Abstract 1595: Decreased LCAT Protein and Increased Activated Complement Fragments in the Dysfunctional HDL of Individuals With Diabetes and the Hp 2–2 Genotype
Objective: To characterize LCAT and activated complement proteins in the HDL of Hp 2–2 DM individuals.
Background: The Hp gene is polymorphic with two common alleles denoted 1 and 2 which encode protein products with dramatically different structures and functions. In six independent longitudinal studies the Hp genotype has been demonstrated to be predictive of incident CVD with DM individuals with the Hp 2–2 genotype having a 3–5 fold increased risk of CVD as compared to DM individuals without the Hp 2–2 genotype. We have recently provided a plausible mechanism for the increased CVD in Hp 2–2 via an interaction between the Hp protein and HDL. Specifically, we have demonstrated that the Hp 2–2 protein binds to ApoA1 and thereby tethers the potent oxidant hemoglobin to HDL resulting in increased HDL lipid peroxidation and the loss of the ability of Hp 2–2 HDL to promote cholesterol efflux from macrophages. The key complement protein C3 has recently been shown to be associated with the HDL of individuals with CAD and may bind to and be activated by oxidized lipids. We therefore hypothesized that the HDL of Hp 2–2 individuals may have more activated complement. Furthermore, based on the binding site of Hp on ApoA1 we proposed that the interaction of Hp 2–2 with ApoA1 would interfere with HDL LCAT activity.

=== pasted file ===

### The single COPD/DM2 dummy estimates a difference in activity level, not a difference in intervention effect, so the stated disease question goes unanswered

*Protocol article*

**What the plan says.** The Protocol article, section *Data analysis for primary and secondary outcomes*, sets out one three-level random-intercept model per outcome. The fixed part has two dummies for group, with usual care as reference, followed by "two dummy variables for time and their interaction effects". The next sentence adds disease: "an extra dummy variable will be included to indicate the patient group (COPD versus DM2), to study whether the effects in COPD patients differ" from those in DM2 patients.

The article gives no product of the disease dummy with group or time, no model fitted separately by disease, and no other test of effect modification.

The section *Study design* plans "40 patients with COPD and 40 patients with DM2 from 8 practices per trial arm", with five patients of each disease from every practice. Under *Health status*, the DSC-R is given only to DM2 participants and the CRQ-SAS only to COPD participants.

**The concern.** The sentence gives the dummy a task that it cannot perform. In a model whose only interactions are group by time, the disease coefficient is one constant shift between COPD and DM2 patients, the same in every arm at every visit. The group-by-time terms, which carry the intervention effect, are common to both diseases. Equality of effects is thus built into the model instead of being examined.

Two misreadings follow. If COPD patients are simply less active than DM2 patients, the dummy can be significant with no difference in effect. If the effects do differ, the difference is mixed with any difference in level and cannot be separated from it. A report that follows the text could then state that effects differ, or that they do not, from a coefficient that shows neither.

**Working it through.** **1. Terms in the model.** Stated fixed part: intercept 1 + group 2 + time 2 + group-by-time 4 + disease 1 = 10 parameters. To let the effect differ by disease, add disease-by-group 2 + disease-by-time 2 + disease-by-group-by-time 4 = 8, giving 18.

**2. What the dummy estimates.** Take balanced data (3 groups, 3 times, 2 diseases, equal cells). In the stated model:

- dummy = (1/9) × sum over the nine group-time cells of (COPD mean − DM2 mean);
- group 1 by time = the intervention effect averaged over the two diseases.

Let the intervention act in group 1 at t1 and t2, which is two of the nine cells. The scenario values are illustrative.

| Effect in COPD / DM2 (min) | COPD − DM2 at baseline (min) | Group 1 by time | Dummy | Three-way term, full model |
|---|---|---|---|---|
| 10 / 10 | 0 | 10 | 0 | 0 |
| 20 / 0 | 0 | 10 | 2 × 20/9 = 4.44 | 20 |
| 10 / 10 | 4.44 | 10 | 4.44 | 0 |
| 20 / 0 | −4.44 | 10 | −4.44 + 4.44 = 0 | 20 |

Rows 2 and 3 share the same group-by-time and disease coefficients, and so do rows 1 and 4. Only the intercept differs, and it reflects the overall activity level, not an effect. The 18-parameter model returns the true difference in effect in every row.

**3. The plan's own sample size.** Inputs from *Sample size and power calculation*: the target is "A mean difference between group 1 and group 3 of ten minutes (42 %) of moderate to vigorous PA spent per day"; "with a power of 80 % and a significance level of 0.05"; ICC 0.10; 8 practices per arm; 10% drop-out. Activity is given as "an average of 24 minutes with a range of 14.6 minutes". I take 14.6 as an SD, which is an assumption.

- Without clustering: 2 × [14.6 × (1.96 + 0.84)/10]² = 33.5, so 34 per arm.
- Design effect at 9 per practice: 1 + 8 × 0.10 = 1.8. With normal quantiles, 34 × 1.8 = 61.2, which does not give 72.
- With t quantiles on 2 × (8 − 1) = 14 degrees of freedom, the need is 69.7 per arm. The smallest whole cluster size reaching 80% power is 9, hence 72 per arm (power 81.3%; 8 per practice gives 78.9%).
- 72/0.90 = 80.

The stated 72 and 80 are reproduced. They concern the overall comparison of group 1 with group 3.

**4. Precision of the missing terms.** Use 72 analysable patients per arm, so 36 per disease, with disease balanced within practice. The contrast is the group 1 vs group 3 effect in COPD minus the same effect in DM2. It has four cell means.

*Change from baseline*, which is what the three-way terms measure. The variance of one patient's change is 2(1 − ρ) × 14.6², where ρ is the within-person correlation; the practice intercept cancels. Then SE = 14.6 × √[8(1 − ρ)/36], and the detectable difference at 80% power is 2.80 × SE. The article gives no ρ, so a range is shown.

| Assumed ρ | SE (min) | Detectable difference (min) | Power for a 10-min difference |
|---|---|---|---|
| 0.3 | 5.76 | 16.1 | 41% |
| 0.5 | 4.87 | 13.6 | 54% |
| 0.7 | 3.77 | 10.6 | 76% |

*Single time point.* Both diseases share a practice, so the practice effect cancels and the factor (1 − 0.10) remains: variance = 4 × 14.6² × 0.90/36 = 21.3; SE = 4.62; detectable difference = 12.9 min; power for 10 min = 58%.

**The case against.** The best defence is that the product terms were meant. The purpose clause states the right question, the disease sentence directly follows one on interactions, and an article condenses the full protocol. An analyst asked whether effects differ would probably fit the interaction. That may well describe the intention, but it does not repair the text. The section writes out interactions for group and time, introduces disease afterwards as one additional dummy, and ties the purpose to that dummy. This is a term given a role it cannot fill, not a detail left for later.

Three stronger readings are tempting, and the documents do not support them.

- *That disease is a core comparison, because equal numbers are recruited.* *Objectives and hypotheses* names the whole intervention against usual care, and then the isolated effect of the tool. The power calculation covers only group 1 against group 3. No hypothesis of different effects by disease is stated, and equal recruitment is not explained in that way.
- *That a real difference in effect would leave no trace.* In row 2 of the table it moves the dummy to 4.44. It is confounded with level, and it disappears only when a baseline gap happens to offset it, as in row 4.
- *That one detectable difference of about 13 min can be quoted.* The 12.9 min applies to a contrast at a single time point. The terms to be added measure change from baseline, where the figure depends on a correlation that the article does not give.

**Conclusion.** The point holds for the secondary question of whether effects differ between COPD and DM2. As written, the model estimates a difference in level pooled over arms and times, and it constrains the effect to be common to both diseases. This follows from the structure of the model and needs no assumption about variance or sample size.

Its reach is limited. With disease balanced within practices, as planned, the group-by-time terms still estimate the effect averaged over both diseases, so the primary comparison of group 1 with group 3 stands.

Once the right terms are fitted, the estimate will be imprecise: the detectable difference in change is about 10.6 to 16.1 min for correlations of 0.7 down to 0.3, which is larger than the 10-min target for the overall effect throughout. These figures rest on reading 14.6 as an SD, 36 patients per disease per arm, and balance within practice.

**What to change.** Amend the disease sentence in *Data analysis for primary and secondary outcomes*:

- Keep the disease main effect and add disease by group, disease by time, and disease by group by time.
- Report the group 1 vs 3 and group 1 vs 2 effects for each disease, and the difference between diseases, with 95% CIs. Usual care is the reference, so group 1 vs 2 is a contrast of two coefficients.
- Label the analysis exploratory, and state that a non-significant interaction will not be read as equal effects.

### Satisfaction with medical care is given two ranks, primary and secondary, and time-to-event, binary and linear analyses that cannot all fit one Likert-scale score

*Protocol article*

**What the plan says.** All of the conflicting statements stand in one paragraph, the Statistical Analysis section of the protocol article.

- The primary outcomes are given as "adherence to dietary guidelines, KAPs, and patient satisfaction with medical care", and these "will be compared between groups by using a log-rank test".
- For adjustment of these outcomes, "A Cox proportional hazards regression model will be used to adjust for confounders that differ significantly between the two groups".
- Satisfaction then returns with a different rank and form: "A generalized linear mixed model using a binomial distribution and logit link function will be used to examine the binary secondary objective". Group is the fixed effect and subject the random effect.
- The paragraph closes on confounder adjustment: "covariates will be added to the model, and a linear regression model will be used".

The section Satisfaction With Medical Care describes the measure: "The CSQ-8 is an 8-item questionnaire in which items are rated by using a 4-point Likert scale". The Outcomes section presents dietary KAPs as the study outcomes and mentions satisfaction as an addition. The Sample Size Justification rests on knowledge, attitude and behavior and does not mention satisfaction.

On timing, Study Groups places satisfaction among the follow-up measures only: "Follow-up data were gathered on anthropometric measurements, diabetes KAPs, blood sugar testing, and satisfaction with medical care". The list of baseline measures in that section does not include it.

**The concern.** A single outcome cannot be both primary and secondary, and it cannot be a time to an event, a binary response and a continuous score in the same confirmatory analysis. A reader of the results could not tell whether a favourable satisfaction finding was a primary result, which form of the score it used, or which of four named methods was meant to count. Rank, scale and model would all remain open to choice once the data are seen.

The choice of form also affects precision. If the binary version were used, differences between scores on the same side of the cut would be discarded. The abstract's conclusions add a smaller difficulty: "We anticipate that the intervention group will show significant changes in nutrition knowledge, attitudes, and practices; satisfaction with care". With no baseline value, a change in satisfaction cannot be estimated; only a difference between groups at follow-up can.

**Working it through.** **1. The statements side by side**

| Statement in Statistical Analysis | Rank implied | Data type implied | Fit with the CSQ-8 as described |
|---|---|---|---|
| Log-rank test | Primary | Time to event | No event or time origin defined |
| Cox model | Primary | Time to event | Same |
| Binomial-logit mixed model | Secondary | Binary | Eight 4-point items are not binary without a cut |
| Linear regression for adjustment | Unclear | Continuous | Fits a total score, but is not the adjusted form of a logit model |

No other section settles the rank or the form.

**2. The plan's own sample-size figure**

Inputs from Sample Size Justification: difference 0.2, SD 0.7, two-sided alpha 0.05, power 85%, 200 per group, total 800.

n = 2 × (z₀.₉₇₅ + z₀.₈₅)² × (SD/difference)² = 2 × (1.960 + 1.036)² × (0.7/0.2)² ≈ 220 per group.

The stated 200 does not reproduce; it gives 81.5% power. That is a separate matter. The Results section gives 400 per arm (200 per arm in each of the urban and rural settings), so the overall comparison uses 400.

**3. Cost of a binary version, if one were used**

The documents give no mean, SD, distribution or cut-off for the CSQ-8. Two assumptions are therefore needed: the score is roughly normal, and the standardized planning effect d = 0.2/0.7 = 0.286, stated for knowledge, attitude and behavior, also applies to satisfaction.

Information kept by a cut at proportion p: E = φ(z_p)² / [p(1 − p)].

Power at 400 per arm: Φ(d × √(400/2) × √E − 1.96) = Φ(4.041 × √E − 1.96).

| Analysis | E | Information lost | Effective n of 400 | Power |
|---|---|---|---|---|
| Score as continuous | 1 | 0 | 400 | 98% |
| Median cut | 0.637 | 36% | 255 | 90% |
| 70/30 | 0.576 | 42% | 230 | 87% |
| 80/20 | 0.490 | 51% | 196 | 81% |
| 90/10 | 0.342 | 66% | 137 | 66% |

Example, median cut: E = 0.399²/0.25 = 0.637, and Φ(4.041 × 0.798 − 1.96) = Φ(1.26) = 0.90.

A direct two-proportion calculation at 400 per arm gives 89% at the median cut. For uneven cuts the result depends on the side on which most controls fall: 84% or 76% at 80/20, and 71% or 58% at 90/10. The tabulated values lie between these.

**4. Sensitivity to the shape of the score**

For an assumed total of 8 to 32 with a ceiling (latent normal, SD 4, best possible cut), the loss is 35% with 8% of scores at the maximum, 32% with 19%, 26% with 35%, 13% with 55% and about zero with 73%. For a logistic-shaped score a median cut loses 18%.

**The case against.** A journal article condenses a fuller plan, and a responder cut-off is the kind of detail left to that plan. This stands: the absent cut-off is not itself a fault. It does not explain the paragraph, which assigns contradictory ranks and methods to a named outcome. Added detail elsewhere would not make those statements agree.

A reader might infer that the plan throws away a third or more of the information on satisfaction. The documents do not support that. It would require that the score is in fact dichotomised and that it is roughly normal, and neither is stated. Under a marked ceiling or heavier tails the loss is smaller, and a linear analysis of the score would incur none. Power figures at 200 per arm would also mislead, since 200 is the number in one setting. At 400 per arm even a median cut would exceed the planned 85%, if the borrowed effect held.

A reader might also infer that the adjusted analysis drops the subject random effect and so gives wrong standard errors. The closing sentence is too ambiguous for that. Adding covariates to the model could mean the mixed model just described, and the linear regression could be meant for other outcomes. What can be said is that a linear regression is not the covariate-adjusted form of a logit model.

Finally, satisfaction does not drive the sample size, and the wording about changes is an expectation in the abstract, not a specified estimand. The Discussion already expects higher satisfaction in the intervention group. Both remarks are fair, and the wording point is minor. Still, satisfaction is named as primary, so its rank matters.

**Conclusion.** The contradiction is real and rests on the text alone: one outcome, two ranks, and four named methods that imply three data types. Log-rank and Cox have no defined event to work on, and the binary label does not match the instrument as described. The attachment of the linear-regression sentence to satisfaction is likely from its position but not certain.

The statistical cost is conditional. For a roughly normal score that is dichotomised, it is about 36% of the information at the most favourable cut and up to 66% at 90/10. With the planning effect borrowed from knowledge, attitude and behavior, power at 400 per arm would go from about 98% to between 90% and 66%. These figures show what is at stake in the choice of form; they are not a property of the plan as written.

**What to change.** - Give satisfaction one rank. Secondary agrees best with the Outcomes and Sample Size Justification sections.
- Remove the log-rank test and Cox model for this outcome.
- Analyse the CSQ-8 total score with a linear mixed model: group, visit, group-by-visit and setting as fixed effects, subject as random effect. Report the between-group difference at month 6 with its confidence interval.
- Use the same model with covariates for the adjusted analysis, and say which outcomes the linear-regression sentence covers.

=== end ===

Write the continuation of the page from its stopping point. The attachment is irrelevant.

Method: HDL was purified from DM individuals with the Hp 1–1, Hp 2–1 or Hp 2–2 genotype by affinity chromatography. HDL lipid peroxidation was assessed spectrophotometrically. C3 associated with HDL was assessed by western blot. LCAT activity and protein were assessed by TLC and western blot respectively.
Results: We found a graded effect of the amount of HDL oxidation associated with the number of Hp 2 alleles (Hp 2–2>Hp 2–1>Hp 1–1) in DM individuals. LCAT activity was Hp dependent with markedly less LCAT activity in Hp 2–2 which appears to be due to a decrease in the amount of the LCAT protein associated with HDL in Hp 2–2 individuals. An increase in C3 protein was found in the HDL of Hp 2–2 DM individuals.
Conclusion: The dysfunctional HDL of Hp 2–2 DM individuals is associated with structural changes in component proteins that may affect HDL functional maturation and transform HDL into a proinflammatory agent.